WASHINGTON, Aug. 6, 1964 (UPI) - Two key Senate committees approved President Johnson's declaration of firmness to preserve the peace in Southeast Asia. The resolution would give Johnson a virtual blank check to take any steps he deems necessary to meet C The approval by the Senate Foreign Relations and Armed Services committees came quickly after Johnson submitted the resolution to Congress yesterday. Quick action is seen in both the Senate and the House.
Only dissenting vote against the resolution in the two Senate committees was cast by Sen. Wayne Morse (D-Ore.).
Sen. Morse, a sharp critic of the Administration's Viet-Nam policy, said yesterday that the United States shares responsibility with the Communists for the attacks which brought on the crisis.
"For 10 years, the role of the U.S. in South Viet-Nam has been that of a provocateur, every bit as much as North Viet-Nam has been a provocateur," he said. He has urged that the Viet problem be taken to the United Nations and that the U.S. make use of the SEATO pact.
The action came minutes after Secretary of State Dean Rusk and Defense Secretary Robert S. McNamara testified.
Rusk told the senators that Red torpedo boat attacks on two U.S. destroyers "were not an isolated event." He said they are "related directly to the aggressive posture of North Viet-Nam."
McNamara described in detail the North Viet-Namese torpedo boat attacks on U.S. naval forces off the coast of North Viet-Nam and the retaliatory counteraction ordered by Johnson.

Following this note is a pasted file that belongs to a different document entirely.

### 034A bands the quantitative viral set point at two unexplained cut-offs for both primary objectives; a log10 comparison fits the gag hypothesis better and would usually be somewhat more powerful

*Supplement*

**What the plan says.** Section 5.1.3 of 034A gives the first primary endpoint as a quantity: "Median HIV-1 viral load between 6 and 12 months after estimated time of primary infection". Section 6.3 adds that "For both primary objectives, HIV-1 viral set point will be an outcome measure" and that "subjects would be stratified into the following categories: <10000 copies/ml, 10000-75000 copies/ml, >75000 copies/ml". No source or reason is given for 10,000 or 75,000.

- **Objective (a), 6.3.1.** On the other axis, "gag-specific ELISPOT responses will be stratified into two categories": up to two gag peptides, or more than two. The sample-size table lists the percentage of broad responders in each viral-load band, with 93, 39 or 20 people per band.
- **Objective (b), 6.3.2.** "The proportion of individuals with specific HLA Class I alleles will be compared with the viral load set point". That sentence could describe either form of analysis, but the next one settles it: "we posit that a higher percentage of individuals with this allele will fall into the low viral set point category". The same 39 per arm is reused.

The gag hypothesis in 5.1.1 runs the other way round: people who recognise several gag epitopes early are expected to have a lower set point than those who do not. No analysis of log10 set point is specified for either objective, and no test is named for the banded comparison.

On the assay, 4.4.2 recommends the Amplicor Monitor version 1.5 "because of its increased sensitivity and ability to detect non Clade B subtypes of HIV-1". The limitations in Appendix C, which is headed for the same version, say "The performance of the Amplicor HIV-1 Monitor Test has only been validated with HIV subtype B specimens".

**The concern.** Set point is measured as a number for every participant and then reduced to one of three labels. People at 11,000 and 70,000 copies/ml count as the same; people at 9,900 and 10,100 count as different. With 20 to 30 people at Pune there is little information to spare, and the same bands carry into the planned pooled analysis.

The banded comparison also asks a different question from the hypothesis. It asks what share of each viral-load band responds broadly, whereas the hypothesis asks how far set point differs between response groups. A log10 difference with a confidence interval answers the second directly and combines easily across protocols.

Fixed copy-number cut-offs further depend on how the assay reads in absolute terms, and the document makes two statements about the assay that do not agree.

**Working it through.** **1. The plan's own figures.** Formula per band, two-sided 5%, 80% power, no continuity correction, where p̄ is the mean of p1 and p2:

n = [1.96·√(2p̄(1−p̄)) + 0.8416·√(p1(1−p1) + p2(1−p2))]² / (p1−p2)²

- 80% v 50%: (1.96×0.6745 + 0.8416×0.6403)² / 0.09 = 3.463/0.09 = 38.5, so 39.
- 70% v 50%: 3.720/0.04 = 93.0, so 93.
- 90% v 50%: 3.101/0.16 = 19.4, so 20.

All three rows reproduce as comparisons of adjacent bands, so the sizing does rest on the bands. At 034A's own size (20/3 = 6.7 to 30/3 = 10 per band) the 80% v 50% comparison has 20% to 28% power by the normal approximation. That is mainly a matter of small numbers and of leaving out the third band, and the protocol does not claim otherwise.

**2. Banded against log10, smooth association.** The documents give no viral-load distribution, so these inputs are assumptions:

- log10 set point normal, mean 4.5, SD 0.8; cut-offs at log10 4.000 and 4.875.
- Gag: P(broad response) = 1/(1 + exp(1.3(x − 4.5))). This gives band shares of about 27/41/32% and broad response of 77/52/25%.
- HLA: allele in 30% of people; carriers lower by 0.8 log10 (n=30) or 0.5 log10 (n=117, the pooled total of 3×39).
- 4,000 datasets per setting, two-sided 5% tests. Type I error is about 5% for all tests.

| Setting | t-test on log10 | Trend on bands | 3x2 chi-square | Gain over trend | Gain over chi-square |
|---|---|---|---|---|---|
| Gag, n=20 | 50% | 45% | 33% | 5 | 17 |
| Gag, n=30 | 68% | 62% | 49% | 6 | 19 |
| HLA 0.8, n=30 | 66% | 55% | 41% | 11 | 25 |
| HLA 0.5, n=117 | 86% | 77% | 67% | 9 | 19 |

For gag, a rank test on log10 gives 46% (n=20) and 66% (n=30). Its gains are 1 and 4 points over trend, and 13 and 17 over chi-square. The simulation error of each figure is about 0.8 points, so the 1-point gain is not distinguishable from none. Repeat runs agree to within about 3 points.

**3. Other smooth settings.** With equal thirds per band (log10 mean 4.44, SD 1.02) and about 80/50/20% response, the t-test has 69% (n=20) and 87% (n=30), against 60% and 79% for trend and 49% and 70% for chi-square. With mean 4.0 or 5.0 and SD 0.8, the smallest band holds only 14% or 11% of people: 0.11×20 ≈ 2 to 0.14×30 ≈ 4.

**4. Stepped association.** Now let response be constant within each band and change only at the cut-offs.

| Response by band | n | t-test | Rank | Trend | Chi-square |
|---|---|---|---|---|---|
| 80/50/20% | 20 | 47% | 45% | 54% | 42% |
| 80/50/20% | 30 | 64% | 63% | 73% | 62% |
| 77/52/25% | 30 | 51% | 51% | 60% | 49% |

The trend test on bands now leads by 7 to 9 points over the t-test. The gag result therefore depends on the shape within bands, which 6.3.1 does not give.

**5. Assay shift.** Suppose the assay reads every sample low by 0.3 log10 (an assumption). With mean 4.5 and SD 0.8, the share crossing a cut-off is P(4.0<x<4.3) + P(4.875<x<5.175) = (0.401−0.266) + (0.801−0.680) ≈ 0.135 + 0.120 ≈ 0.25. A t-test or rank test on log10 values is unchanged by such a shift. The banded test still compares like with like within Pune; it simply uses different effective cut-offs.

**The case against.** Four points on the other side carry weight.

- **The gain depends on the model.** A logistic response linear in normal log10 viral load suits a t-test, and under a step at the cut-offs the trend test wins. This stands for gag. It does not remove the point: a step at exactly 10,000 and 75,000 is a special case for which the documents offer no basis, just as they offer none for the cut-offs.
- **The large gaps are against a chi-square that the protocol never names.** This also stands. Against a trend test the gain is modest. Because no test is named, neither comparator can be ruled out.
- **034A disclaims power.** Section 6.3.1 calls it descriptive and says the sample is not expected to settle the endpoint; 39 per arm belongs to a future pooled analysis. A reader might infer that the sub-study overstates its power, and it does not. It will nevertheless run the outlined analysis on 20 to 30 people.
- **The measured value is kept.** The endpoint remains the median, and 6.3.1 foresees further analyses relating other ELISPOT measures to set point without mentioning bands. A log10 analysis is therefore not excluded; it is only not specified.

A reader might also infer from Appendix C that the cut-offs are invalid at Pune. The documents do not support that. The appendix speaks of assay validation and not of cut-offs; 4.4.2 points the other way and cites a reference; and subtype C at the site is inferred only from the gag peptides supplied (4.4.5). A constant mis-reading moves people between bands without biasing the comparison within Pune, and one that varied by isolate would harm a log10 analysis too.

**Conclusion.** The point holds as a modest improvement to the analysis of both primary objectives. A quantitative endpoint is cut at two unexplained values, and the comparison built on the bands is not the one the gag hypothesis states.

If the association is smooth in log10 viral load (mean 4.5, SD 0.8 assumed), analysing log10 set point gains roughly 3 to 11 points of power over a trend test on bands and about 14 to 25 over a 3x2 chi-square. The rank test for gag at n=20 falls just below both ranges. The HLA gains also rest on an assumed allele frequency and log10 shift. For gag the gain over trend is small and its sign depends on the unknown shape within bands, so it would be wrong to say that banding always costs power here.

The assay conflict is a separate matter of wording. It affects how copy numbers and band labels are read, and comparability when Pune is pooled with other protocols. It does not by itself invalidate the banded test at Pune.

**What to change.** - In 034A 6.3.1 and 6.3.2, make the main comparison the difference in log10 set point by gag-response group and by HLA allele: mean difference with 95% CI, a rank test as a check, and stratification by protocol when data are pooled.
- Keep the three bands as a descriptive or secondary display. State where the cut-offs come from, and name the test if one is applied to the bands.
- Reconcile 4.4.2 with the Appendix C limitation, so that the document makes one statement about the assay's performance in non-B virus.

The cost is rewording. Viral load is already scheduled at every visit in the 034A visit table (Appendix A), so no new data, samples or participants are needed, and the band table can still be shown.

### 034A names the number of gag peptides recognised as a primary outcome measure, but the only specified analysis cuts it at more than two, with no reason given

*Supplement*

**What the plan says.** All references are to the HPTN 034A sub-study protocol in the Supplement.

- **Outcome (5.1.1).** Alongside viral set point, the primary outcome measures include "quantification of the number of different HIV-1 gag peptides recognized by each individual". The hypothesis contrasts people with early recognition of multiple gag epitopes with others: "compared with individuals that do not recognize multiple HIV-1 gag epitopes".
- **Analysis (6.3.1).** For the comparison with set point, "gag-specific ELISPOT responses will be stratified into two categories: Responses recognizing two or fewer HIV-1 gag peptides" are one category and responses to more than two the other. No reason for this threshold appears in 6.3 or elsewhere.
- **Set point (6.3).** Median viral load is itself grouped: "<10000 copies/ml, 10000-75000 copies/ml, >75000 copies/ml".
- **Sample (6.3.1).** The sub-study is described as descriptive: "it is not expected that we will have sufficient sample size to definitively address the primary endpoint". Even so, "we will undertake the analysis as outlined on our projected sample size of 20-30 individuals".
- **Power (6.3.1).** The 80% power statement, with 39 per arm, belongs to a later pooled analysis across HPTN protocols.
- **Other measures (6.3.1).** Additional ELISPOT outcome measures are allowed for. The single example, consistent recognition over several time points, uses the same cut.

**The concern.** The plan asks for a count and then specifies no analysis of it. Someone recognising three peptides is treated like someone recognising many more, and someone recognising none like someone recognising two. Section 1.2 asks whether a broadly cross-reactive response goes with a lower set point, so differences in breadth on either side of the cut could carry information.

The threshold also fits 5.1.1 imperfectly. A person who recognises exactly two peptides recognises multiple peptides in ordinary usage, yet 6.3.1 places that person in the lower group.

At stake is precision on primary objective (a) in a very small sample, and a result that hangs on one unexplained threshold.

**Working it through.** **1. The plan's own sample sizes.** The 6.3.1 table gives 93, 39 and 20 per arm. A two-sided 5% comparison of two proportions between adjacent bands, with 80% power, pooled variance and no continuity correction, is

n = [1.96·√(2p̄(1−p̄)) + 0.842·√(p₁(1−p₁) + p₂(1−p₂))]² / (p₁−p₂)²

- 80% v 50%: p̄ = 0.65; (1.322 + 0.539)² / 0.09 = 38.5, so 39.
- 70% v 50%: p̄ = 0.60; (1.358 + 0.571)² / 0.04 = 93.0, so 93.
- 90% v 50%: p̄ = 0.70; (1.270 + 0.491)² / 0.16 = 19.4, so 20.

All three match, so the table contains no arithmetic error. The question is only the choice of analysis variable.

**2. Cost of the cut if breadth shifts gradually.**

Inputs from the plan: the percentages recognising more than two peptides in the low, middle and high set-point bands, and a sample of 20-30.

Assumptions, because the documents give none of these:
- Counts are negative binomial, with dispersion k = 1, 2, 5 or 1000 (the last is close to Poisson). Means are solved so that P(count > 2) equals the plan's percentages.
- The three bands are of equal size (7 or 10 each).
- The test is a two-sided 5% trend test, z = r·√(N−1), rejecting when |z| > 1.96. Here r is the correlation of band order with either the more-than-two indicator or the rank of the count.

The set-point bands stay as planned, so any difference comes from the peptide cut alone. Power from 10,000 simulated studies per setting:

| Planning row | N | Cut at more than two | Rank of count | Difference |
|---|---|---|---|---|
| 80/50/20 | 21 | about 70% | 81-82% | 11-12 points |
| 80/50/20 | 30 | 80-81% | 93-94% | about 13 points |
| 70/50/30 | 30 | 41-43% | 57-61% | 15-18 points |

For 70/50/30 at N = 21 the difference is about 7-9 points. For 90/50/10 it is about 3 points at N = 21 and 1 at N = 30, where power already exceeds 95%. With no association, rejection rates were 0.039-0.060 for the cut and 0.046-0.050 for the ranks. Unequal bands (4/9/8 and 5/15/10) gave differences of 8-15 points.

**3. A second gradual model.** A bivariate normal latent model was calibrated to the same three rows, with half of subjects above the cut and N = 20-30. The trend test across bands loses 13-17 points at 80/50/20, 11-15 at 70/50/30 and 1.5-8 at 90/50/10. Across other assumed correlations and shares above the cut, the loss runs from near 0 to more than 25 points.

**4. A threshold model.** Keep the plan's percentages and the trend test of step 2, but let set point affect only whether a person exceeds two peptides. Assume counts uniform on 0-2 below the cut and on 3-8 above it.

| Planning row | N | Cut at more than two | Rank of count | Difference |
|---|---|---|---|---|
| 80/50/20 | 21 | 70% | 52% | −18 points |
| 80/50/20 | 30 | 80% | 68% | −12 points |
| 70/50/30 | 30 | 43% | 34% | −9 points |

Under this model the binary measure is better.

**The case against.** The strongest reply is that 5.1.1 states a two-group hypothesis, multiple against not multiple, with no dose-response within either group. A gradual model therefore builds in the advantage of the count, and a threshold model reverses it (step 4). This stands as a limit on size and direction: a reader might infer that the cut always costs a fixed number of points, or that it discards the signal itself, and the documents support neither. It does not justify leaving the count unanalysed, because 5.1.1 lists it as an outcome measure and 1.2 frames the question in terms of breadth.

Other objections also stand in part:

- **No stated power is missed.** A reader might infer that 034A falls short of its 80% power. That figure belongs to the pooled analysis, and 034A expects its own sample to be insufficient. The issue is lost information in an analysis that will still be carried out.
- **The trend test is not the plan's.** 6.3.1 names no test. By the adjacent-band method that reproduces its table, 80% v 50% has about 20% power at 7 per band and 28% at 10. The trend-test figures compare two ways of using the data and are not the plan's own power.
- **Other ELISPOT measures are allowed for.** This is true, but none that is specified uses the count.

McNamara said that the swift U.S. deployment of additional air and sea forces to the Viet-Nam area "are in my judgment sufficient for the time being."
McNamara said last night he did not believe the Red North Viet-Namese would launch another of their sneak attacks on U.S. vessels but "if they do, we certainly will respond as we did in the last 72 hours."
As for the possible intervention of Red China or the Soviet Union, McNamara said, "we are prepared for any action they may take."
The Pentagon chief said the air strikes against Communist torpedo boat bases, gun emplacements and an oil depot along 100 miles of the North Viet-Namese coast early yesterday were "highly successful."
McNamara said the strike was a success not only from the military viewpoint, but because it made "unmistakably clear" to North Viet-Nam the United States' determination to repel unprovoked attacks on American ships.
He said that reconnaissance photographs, taken after the raids, showed that 25 of North Viet-Nam's 40 to 50 torpedo boats and almost 10% of its oil supply were damaged or destroyed by U.S. fighter-bombers.
Some Communist anti-aircraft installations near the North Viet-Nam targets also were damaged or destroyed during the raids, he said.
Two U.S. planes were downed but one of the two missing pilots was believed to have landed in North Viet-Namese territory and was captured, he said. A third U.S. plane was damaged during the strikes, but returned safely.